TABLE I Percent Percent Percent Free Acetyl Butyryl Eydroxyl 6. 4 46. 7 1. 37 6. 3 45. 7 1. 80 6. 8 44. 5 2. 65 10. Z 42. 4 1. 17 7. 5 47. 8 0. 15 7. 2 46. 6 0.80 6. 9 46. 3 1. 30 7. 3 45. 9 1. 80 2. 4 52. 5 1. 40 2. 6 49. 4 2. 70 2. 6 50. 9 1. 53 2. 1 53. 8 O. 47 1. 9 52. 1 1. 43 2. 53. 6 O. 42 2. 3 51. 4 1. 60 2. 3 51. 3 1. 50
In the above table, the viscosity of the esters employed was from about 1.0 to 2.0 seconds as determined by ASTM Method D-134354T in the solution described as Formula A, ASTM Method D-871-54T. This method was used in determining the viscosity referred to throughout this description and in the appended claims.
In Table II below, commercially available cellulose esters are described with respect to their viscosity, acetyl, butyryl, and hydroxyl content. As noted above, all of these esters when incorporated in the lacquer composition demonstrated incompatibility with the poly(methyl methacrylate) upon high temperature curing in that the films obtained exhibited a visible haze.
TABLE II Viscosity Percent Percent Percent Free Acetyl Butyryl Hydroxyl TABLE III Percent Percent Percent Free Acetyl Butyryl Hydroxyl In the above table, the cellulose esters all had a viscosity of from about 1.0 to about 2.0 seconds.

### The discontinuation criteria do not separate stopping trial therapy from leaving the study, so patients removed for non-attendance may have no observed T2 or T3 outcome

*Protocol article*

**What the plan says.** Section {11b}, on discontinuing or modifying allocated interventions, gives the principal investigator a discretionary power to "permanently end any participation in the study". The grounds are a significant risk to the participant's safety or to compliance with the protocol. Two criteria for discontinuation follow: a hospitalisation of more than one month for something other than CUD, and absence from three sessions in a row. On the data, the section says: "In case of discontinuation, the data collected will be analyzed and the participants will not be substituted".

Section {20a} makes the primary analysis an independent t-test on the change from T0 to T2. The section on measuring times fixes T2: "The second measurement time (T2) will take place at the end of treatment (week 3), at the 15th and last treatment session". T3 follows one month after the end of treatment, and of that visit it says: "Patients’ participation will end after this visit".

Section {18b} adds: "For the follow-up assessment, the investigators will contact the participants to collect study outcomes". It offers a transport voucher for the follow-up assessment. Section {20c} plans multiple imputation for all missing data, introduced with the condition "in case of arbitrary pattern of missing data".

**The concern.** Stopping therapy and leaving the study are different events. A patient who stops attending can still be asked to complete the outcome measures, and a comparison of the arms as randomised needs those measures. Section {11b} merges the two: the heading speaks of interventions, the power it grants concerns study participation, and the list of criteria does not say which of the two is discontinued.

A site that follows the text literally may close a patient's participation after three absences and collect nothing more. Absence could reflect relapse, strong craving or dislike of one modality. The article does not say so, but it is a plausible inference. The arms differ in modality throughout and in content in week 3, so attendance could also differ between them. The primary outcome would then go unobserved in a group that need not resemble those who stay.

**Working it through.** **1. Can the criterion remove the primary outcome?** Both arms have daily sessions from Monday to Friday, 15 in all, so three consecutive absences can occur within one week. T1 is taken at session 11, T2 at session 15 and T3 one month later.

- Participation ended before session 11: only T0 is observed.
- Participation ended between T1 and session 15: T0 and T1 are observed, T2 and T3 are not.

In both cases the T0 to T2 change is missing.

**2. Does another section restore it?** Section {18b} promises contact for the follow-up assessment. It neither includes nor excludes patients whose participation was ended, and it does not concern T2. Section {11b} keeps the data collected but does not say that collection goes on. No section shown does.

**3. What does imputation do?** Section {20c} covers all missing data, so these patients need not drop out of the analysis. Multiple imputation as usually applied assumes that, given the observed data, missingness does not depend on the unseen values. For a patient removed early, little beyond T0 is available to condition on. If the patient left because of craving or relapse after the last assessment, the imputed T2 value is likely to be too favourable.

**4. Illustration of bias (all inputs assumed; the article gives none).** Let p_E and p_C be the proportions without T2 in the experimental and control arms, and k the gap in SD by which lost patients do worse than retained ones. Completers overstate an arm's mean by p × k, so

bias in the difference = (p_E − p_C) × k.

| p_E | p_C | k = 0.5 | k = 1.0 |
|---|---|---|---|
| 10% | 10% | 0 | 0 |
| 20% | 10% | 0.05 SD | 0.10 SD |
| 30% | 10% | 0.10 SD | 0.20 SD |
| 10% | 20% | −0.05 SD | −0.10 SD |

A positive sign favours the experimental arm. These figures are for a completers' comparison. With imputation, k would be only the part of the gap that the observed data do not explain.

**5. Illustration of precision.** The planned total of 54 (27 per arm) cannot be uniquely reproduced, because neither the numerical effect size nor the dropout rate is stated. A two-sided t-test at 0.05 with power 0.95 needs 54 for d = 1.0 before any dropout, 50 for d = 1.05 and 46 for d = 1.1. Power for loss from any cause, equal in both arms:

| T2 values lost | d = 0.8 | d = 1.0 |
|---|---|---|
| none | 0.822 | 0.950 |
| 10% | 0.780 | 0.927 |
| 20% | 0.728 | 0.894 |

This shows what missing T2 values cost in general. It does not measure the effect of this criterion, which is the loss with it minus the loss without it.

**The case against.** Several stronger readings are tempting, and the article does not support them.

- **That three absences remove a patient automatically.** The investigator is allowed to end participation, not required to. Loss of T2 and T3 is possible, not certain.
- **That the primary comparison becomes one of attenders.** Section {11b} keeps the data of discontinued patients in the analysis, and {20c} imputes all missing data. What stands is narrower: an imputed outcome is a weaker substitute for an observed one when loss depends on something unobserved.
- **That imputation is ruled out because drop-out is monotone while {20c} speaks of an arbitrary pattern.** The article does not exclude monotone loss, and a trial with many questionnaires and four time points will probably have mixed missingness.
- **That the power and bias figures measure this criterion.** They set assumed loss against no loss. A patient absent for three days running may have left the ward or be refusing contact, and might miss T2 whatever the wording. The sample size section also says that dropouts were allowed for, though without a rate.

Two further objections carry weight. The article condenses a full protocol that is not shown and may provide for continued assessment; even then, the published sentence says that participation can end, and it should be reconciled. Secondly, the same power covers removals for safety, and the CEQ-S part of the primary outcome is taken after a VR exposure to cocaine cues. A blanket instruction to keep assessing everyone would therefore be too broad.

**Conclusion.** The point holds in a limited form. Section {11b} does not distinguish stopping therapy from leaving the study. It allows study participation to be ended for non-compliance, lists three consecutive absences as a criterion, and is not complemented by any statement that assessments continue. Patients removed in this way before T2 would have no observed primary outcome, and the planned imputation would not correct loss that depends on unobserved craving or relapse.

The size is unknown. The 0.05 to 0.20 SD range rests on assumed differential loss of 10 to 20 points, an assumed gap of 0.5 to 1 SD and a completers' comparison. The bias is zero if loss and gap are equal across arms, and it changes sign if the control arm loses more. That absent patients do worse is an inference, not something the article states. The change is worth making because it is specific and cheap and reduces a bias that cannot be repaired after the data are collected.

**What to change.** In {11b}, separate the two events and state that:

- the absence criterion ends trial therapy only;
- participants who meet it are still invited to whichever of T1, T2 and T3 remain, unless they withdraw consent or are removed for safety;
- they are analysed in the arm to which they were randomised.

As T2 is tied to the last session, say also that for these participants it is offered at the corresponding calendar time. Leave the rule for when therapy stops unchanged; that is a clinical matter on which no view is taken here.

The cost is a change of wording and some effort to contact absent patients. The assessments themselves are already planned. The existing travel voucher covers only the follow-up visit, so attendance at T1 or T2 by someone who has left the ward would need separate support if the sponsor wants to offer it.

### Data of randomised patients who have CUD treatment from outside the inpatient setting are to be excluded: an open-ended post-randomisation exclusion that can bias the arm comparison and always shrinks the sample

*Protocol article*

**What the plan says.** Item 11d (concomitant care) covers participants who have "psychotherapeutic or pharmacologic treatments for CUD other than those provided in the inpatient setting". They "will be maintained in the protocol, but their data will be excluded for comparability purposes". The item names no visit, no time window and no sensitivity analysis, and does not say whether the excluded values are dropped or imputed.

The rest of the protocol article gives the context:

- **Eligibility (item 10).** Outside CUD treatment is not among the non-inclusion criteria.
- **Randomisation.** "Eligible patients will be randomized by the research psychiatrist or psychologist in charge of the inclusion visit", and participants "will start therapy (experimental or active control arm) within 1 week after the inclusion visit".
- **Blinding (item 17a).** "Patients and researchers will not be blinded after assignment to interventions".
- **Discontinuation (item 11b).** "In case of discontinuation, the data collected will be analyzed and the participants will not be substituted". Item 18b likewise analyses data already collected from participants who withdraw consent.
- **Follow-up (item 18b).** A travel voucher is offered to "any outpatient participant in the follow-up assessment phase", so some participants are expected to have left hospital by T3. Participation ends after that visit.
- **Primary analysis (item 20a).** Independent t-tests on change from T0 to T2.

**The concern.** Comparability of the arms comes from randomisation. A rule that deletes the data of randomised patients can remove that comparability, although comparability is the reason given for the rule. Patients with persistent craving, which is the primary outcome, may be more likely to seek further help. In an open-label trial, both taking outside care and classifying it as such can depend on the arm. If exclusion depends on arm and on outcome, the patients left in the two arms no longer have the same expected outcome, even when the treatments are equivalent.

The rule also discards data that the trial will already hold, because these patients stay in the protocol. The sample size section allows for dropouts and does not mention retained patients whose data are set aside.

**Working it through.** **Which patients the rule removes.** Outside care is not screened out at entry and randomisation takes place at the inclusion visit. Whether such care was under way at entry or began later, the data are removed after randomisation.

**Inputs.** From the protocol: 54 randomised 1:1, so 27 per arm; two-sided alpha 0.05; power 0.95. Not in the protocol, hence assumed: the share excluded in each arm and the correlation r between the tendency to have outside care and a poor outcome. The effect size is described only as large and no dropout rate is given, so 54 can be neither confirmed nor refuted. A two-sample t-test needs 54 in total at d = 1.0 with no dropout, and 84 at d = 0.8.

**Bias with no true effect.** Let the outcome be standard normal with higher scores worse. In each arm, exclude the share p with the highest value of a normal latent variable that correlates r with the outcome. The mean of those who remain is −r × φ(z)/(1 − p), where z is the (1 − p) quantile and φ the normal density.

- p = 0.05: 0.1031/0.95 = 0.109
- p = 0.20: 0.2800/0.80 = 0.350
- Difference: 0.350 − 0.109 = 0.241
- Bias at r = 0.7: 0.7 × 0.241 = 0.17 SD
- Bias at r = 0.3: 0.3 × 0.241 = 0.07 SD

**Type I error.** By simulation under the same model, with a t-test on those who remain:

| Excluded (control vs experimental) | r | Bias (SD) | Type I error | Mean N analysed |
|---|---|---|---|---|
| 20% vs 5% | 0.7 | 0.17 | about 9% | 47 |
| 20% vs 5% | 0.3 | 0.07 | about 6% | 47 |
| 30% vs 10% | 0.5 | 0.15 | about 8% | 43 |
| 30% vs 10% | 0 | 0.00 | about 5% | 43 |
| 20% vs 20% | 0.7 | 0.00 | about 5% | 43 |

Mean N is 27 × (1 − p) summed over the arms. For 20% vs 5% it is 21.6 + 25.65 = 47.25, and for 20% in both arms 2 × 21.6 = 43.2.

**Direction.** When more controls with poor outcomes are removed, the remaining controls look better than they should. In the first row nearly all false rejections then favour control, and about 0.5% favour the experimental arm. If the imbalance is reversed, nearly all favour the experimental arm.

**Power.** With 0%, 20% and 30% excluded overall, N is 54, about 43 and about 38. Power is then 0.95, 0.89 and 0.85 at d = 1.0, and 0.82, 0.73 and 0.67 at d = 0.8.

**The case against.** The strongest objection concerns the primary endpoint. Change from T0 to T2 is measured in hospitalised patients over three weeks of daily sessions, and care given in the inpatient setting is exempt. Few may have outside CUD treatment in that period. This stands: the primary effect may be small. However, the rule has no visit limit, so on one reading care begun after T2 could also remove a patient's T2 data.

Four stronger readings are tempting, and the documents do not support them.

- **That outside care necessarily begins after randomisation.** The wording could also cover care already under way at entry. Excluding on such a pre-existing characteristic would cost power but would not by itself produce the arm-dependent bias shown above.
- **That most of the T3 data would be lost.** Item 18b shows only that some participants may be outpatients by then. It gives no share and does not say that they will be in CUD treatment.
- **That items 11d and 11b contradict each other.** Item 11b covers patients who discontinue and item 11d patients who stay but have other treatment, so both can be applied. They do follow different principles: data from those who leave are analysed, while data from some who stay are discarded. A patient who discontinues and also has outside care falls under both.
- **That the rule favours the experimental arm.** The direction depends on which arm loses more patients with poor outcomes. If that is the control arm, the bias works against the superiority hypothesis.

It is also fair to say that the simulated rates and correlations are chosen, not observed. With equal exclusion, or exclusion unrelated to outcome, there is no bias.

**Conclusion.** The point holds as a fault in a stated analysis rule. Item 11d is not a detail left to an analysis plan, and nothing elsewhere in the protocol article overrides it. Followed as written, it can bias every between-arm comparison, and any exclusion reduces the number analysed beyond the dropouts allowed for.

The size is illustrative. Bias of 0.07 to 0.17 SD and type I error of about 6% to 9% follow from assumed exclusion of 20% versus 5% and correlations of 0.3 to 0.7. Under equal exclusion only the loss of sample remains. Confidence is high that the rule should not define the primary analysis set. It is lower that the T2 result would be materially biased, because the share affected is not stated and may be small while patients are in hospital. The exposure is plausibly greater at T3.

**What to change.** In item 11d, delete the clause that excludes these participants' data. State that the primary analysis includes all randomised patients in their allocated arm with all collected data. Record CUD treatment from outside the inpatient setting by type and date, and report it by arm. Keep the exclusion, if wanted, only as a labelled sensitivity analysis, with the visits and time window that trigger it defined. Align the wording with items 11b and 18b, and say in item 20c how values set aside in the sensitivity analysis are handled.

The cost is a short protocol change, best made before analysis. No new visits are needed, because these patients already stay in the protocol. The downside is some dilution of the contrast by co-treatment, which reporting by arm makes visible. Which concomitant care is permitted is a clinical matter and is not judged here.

The superior weatherability of the lacquers in accordance with our invention is demonstrated in Example 2.
EXAMPLE 2 Lacquers typical of the type employed in the automotive industry were prepared employing cellulose acetate butyrate esters in accordance with the invention, and those which are commercially available and have previously been used in such lacquers. T he lacquers have the following composition:
In the above table, the pigment grind employed consisted of 6.2 parts by Weight titanium dioxide, 2.5 parts poly(methyl methacrylate) and 5.8 parts ethylene glycol monoethyl ether acetate. The lacquer composition was ground in a pebble mill for 48 hours prior to addition to the lacquer base.
The gloss retention of the lacquers after coating on a test panel, as measured by a standards Atlas Twin Arc Weatherometer, was as follows:
GLOSS RETAINED, PERCENT Hours Lacquer A Lacquer B As may be seen from the foregoing data, there is a pronounced superiority in the gloss retention of films prepared from the lacquers in accordance with the invention over the lacquer of the prior art.